8 Mar

Awwww, ref!!
by Tracey Nelson
8 Mar 2010

refcartoonThe debate over not using neutral referees and Judicial Officers has again reared its head after an incident in the dying minutes of the Waratahs v Sharks match, and a dangerous tackle in the Chiefs v Reds match in Round 4 of the 2010 Super 14

The referee in question was Australian Paul Marks, who was assisted on the sideline by two of his Australian counterparts. The game had less than 5 minutes to play and the score was close, with the Waratahs leading by a slender 4 points. The Sharks were on attack in the Waratahs half when Stefan Terblanche made a linebreak. He was almost at the 22m line when he threw a pass to his right, aiming to connect with his unmarked No 8, Ryan Kankowski. The try was on for all money, with Kurtly Beale the sole defender between Terblanche, Kankowski and the goal line 24 metres away. Even the commentators were anticipating Kankowski running in the winning try, such was the lack of cover defence and Beale caught in no-man’s land between the two Sharks’ players.

But as Terblanche threw the perfectly weighted pass, Beale reached out a hand and slapped the ball down. The referee immediately blew the whistle and, after a quick consultation with his assistant on that side of the field, was in no doubt that the ball had been deliberately slapped down and a professional foul had taken place. Beale was subsequently yellow carded out of the game, but as he trudged towards the sideline Paul Marks awarded a penalty to the Sharks – much to the chagrin of Terblanche and his team mates who were demanding a penalty try.

So was a penalty try warranted? Law 9.A.1 states for a penalty try:

If a player would probably have scored a try but for foul play by an opponent, a penalty try is awarded between the goal posts.

In this situation it was obvious to all that try would probably have been scored, and given that the pass was good and the receiving player (Kankowski) is a No 8 with all the speed and ball handling skills of a back in the ilk of Daniel Carter, Ruaan Pienaar or Matt Giteau, it’s pretty safe to say that other than rupturing his achilles he would definitely have scored the winning try. Given the referee and his assistant both agreed it was foul play and they dished out a yellow card for the slap-down offence, the question remains as to why a penalty try was not awarded. One can only hope that the referees’ new grading system will address this major blunder and that Marks is stood down for at least one round – a stand down that seems appropriate given an assistant referee was stood down for one round after making a mistake with a touch call that did not have as significant a bearing on the eventual outcome of a game in Round 1.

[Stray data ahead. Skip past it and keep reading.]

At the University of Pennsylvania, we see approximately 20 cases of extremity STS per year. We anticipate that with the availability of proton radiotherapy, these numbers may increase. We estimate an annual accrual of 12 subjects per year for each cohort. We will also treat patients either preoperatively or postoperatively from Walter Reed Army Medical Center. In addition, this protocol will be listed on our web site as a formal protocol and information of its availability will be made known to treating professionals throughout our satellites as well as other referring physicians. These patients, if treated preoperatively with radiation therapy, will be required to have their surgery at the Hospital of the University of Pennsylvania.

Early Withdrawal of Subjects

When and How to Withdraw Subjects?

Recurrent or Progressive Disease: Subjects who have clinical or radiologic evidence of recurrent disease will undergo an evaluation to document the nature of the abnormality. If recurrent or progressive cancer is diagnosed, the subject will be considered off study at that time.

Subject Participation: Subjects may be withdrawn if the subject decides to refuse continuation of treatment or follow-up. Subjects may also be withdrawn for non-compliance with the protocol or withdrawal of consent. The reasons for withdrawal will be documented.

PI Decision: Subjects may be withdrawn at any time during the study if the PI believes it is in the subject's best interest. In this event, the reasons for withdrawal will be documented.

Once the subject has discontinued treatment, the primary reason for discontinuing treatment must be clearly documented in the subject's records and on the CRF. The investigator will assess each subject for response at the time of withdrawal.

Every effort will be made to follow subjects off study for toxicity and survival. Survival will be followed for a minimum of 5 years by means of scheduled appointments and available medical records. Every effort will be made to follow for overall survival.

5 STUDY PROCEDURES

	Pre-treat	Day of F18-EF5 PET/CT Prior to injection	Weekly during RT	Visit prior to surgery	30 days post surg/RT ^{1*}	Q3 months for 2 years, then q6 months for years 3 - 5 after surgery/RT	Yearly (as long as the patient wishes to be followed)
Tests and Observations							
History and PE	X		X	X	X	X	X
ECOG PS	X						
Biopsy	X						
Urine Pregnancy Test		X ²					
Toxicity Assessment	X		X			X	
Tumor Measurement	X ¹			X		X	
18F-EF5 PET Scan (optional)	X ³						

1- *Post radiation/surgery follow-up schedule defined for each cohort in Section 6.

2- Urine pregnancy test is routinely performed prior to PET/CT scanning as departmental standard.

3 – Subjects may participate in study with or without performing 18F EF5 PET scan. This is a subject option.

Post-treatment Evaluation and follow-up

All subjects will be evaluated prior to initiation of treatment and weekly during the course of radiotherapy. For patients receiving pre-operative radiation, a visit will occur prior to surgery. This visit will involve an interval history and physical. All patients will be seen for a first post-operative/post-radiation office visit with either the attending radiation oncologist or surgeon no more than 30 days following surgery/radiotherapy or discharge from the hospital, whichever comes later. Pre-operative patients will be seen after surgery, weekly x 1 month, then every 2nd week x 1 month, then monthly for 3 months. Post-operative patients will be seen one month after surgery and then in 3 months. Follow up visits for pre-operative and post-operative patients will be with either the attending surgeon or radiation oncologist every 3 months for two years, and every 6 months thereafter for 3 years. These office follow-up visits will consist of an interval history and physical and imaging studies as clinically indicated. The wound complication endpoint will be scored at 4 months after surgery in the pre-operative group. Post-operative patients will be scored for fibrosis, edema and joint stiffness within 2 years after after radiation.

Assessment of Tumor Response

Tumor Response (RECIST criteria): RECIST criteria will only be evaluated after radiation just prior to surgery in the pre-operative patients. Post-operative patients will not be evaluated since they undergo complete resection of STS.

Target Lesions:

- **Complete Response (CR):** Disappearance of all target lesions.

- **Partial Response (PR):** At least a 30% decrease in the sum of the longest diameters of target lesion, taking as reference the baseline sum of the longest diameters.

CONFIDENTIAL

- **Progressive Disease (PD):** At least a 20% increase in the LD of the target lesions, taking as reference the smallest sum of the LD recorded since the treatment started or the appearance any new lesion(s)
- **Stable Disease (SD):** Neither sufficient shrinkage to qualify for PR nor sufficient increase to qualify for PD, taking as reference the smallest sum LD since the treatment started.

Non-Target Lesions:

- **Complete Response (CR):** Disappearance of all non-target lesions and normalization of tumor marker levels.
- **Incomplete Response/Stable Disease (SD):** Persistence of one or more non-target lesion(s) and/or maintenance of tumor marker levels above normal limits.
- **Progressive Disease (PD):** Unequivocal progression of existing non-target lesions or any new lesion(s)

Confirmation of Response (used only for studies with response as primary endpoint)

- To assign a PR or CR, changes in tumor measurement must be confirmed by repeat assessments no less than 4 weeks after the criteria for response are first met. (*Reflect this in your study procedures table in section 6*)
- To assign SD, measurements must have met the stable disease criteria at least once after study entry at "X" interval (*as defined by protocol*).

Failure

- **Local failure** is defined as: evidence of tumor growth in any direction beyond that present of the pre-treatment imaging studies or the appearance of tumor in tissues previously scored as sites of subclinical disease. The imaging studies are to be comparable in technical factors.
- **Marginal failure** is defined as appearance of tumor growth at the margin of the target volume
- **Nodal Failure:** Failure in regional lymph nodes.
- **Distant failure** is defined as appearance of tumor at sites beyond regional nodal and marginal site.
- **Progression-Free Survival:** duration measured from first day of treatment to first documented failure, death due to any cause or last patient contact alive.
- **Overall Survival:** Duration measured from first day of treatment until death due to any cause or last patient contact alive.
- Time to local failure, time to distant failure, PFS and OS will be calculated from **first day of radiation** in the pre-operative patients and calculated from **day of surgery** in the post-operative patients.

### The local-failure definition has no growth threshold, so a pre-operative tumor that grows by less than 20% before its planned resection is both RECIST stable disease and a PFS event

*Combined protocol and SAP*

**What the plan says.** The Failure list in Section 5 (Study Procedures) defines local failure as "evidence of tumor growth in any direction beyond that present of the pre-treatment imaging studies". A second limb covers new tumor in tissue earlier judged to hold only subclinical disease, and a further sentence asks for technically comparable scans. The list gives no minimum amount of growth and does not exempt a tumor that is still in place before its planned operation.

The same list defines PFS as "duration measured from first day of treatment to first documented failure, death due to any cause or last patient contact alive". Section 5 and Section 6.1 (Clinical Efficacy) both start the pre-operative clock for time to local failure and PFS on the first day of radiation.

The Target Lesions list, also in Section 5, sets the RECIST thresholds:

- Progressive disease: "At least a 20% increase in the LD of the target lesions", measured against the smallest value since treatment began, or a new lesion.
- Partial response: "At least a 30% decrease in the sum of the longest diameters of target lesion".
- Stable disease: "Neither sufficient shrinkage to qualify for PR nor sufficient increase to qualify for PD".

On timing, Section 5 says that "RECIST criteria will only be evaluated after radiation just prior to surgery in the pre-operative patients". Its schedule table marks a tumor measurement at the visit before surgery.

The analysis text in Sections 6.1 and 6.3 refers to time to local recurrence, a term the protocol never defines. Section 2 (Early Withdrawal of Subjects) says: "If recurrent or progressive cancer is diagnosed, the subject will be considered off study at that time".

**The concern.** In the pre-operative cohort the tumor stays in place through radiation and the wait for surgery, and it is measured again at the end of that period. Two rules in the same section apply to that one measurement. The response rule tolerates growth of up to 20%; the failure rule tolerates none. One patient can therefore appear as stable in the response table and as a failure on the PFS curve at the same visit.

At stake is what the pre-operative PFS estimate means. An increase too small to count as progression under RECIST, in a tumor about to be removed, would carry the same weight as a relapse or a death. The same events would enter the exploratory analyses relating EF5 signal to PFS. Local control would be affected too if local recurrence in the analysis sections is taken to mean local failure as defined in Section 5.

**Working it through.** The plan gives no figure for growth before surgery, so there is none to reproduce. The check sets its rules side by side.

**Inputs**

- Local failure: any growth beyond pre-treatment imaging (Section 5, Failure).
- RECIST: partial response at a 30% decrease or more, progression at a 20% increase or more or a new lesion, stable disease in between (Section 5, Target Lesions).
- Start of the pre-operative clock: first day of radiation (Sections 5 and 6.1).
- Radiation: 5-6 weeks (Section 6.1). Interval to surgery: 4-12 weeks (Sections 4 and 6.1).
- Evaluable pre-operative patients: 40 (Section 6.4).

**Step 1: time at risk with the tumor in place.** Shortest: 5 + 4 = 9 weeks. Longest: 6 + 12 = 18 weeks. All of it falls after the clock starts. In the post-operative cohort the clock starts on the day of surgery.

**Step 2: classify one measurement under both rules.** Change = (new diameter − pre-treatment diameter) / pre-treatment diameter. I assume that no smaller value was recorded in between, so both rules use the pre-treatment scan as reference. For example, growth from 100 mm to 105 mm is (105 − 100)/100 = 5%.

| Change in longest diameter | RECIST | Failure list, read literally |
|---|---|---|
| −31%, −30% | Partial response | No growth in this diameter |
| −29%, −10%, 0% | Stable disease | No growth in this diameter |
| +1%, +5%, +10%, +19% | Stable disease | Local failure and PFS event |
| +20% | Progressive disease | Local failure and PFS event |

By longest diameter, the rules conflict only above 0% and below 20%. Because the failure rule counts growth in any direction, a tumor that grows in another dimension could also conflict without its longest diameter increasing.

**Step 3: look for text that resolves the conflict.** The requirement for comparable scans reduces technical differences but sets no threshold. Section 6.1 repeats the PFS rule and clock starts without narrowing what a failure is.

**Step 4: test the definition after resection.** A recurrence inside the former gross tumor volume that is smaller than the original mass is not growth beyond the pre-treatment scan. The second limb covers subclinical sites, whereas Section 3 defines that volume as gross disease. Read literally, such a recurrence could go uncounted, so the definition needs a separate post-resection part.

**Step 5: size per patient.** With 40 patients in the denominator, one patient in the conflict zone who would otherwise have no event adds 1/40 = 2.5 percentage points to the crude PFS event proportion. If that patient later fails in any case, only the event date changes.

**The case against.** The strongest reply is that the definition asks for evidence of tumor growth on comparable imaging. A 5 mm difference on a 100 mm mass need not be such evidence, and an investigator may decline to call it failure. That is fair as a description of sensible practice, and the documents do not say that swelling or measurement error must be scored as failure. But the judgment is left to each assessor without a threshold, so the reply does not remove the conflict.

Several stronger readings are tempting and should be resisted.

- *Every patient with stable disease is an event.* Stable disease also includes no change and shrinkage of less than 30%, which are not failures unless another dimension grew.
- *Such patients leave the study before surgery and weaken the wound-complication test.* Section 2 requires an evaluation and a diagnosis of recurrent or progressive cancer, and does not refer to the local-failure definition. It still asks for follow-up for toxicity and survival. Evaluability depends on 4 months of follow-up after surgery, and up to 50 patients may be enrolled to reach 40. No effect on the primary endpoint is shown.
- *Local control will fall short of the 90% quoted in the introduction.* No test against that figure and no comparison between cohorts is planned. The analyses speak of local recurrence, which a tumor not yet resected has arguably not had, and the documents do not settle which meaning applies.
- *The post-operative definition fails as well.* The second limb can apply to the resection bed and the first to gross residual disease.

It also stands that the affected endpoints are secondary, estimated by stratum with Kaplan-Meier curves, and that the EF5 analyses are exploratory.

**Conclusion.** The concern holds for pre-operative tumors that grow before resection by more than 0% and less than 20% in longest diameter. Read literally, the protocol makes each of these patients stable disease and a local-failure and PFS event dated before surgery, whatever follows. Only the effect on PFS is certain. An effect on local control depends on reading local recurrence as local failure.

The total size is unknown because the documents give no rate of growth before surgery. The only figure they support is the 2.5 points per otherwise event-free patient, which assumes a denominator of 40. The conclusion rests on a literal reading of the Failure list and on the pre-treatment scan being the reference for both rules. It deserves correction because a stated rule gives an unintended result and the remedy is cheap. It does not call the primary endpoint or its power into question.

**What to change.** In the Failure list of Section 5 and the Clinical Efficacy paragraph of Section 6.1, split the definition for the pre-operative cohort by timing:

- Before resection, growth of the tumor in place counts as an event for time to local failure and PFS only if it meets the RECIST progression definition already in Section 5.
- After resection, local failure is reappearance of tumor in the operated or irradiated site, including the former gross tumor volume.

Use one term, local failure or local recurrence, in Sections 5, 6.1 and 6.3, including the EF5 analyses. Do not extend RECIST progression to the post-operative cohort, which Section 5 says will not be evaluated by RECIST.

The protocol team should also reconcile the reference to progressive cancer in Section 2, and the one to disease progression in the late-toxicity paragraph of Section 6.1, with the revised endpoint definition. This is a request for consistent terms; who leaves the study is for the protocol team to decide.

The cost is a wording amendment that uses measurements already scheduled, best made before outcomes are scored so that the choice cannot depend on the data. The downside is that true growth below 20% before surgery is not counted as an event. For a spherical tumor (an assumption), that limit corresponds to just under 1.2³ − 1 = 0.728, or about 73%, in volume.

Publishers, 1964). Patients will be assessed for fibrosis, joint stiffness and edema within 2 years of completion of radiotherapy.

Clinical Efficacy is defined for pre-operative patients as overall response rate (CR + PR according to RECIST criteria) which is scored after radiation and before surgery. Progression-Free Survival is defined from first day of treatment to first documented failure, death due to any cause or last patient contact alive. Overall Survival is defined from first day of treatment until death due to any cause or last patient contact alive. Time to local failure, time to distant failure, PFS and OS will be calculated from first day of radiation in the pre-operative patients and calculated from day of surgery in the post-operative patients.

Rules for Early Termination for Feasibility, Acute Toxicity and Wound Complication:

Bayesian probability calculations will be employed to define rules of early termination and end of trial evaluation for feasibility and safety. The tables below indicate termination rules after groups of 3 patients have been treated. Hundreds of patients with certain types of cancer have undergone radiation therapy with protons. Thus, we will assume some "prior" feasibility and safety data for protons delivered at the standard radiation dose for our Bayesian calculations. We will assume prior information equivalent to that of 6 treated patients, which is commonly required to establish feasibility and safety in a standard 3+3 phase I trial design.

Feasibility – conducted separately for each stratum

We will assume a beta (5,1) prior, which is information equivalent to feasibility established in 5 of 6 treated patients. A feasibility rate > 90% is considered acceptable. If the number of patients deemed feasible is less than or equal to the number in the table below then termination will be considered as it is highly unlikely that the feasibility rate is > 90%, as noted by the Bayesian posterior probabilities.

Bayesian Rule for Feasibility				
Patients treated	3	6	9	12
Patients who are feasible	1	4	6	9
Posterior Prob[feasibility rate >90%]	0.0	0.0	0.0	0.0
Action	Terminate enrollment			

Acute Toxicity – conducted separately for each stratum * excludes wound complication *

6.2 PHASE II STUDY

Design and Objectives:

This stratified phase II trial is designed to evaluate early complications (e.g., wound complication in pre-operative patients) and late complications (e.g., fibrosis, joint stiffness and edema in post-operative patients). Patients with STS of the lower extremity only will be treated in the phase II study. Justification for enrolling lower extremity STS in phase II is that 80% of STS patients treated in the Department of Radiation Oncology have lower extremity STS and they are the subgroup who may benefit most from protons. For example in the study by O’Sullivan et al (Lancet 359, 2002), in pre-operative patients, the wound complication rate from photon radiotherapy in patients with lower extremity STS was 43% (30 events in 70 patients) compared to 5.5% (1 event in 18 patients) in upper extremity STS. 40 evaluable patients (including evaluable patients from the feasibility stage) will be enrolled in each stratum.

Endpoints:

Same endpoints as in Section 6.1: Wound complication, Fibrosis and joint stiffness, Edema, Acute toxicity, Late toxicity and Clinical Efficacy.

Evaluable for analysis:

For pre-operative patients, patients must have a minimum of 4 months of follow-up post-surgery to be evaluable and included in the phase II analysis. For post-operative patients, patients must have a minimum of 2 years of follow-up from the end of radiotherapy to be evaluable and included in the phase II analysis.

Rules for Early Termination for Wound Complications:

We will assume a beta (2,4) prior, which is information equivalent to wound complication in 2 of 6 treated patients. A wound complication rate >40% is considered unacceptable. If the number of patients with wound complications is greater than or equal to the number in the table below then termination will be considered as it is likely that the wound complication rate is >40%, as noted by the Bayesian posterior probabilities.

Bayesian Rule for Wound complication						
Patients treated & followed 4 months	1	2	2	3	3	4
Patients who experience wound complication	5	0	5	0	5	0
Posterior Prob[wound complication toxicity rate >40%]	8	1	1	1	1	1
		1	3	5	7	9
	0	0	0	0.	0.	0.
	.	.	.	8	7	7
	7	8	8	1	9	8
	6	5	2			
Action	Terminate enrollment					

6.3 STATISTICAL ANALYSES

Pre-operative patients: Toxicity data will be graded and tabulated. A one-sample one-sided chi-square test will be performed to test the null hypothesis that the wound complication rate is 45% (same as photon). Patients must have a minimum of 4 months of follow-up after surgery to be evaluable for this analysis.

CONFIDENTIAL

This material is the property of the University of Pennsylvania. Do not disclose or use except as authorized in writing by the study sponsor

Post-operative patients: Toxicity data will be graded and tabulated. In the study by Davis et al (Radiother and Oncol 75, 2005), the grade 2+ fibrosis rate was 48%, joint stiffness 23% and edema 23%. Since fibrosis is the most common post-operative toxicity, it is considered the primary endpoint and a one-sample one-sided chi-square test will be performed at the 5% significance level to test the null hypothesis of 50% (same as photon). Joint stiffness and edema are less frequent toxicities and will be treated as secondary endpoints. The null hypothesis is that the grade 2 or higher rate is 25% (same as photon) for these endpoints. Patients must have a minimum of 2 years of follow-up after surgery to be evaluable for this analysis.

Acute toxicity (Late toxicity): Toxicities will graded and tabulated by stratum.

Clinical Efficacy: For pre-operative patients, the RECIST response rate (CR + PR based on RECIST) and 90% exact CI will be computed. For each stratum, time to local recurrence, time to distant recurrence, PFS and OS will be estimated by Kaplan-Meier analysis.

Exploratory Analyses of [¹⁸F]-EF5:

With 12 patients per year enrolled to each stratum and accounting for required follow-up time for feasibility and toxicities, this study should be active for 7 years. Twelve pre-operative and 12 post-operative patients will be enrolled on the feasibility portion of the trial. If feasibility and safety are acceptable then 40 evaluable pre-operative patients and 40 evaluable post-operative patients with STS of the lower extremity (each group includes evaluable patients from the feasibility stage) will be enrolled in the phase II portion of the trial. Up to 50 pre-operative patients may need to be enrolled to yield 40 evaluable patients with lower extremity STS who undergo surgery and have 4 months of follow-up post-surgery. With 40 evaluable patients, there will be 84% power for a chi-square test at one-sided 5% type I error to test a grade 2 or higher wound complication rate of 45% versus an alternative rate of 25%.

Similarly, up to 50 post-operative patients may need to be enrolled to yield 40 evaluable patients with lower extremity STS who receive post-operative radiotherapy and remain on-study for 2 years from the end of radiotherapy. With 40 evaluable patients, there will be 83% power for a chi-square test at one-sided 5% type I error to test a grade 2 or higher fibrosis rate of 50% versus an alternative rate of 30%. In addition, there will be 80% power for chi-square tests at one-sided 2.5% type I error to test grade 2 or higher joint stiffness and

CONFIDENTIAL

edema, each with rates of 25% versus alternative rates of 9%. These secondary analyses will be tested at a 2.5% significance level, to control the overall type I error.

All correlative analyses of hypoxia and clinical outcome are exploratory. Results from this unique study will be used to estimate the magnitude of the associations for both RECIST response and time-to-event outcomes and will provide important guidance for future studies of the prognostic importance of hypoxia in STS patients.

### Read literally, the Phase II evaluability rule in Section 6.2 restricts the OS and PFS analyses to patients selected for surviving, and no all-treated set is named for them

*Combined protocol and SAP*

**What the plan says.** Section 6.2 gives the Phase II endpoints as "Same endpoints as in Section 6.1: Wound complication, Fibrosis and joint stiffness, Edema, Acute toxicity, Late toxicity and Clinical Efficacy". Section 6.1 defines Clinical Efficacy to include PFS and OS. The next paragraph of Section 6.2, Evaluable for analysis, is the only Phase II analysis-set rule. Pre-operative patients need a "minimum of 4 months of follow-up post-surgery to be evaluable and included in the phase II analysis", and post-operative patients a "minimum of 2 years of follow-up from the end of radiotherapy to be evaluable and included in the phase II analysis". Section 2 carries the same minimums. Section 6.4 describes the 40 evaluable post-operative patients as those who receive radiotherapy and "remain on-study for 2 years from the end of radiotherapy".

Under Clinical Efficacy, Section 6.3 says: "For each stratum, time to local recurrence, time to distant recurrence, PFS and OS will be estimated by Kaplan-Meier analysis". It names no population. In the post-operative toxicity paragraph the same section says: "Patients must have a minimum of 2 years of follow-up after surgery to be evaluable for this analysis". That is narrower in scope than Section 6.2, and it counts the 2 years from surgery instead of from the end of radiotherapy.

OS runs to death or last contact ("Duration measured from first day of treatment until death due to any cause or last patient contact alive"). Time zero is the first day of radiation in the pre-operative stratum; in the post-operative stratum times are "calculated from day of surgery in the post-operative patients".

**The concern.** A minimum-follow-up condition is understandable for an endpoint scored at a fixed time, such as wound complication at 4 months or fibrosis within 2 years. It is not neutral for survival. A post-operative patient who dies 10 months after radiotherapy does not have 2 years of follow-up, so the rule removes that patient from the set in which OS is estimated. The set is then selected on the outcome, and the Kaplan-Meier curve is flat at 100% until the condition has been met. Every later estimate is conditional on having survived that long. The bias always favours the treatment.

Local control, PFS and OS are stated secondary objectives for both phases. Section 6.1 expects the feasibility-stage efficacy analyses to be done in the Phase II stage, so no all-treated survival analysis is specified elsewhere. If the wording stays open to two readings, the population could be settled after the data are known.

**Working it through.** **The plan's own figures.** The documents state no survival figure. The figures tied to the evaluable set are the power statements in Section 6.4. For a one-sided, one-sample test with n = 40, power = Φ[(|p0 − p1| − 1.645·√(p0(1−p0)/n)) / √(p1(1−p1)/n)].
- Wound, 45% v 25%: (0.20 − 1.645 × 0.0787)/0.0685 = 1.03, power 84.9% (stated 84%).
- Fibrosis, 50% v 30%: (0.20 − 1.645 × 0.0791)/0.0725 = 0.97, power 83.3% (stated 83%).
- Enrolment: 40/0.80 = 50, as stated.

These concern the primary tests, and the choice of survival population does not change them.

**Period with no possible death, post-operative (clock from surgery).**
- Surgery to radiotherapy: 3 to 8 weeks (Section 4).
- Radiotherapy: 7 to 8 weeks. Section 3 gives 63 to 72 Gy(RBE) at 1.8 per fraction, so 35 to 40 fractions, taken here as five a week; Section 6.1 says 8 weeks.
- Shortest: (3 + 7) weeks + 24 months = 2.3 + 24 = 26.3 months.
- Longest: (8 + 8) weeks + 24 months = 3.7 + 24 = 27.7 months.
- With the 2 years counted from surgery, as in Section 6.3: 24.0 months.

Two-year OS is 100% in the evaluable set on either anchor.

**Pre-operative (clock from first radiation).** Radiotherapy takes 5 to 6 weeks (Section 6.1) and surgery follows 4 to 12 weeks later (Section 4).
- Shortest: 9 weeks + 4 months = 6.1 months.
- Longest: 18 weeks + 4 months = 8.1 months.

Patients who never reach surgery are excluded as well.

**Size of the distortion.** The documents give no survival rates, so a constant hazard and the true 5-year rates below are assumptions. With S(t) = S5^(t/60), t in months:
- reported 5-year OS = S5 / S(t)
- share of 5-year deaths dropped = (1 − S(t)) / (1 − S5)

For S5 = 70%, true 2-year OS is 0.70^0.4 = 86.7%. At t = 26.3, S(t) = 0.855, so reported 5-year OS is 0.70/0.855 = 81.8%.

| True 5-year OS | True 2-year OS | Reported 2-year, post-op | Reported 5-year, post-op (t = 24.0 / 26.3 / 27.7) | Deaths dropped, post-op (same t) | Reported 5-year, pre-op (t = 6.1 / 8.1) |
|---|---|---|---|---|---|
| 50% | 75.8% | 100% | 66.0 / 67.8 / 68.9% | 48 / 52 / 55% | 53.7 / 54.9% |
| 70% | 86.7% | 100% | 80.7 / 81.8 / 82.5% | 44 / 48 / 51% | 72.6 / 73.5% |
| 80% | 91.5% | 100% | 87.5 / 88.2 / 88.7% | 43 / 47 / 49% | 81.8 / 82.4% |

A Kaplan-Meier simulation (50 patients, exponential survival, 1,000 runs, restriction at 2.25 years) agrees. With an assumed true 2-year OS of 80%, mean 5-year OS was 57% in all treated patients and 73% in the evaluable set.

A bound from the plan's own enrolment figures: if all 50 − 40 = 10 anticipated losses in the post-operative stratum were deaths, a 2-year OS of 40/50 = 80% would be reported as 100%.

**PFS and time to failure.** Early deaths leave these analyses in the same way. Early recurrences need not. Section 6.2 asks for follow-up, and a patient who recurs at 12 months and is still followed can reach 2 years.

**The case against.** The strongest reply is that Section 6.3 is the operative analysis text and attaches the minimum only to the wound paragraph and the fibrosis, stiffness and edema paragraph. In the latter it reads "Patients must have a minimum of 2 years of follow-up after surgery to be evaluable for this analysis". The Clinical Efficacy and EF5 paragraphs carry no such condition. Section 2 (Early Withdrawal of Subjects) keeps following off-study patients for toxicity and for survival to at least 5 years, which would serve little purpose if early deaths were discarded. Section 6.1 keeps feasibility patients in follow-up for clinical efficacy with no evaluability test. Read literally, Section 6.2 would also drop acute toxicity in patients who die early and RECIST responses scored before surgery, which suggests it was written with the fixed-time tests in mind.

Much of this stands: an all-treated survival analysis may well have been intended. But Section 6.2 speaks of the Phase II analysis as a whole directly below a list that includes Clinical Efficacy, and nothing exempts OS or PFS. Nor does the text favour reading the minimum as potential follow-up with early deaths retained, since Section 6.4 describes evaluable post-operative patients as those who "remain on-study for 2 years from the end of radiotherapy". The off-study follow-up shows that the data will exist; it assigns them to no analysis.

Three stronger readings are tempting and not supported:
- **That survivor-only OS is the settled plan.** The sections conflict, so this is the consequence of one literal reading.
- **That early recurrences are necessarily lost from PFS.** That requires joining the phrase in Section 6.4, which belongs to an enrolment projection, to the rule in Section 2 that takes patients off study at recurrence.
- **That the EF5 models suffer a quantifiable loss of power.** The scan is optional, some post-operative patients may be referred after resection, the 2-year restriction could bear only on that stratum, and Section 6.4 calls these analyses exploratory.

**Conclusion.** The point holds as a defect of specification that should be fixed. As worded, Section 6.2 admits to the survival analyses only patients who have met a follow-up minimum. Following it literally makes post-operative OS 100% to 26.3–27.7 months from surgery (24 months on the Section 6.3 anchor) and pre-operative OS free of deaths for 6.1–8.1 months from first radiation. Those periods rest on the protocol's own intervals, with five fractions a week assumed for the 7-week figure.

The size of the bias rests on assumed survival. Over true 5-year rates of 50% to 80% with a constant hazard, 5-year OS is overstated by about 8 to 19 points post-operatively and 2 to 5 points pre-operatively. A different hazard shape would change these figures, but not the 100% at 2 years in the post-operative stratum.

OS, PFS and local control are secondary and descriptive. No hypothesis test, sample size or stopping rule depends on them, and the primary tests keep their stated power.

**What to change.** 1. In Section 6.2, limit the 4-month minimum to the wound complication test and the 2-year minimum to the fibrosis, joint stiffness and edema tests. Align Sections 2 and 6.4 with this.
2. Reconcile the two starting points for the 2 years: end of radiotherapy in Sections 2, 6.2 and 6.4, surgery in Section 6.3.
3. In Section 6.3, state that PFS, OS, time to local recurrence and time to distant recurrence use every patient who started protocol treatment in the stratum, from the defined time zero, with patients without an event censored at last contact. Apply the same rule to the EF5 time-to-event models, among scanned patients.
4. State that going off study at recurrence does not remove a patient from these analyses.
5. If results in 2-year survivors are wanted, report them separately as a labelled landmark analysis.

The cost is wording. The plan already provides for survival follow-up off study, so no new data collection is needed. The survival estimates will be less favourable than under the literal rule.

Meanwhile, Chiefs prop Arizona (Sona) Taumalolo was been found guilty of a dangerous tackle on Red’s first-five eighth Quade Cooper, 11 minutes into the first half of the game between the Chiefs and Reds following a citing after the match. New Zealand’s Judicial Officer Peter Hobbs considered evidence from the player, video recordings, and after hearing submissions from Taumalolo’s representative deemed that while Taumalolo’s tackle breached the laws of the game, his overall culpability did not warrant any further penalty in this case. I find this somewhat incredible, given that the replay of the tackle (missed by the referee) showed a distinct lack of technique and was close to a swinging high arm, not to mention late. Had it been spotted at the time by the referee and his assistants I have no doubt it would probably have resulted in a yellow card for Taumololo, but he got away with it. Would he have received a suspension had this case been heard in Australia or South Africa? I rather tend to think he would.

There is no reason not to have neutral referees or judiciaries if they are all working off the same song sheet. The problems arise when there are major blunders such as the non-penalty try on Saturday night that change the outcome of a game. Unless there is a penalty imposed upon referee Paul Marks for his incorrect adjudication of that incident, the need for neutral officials both on and off the field will remain an issue for the Super 14.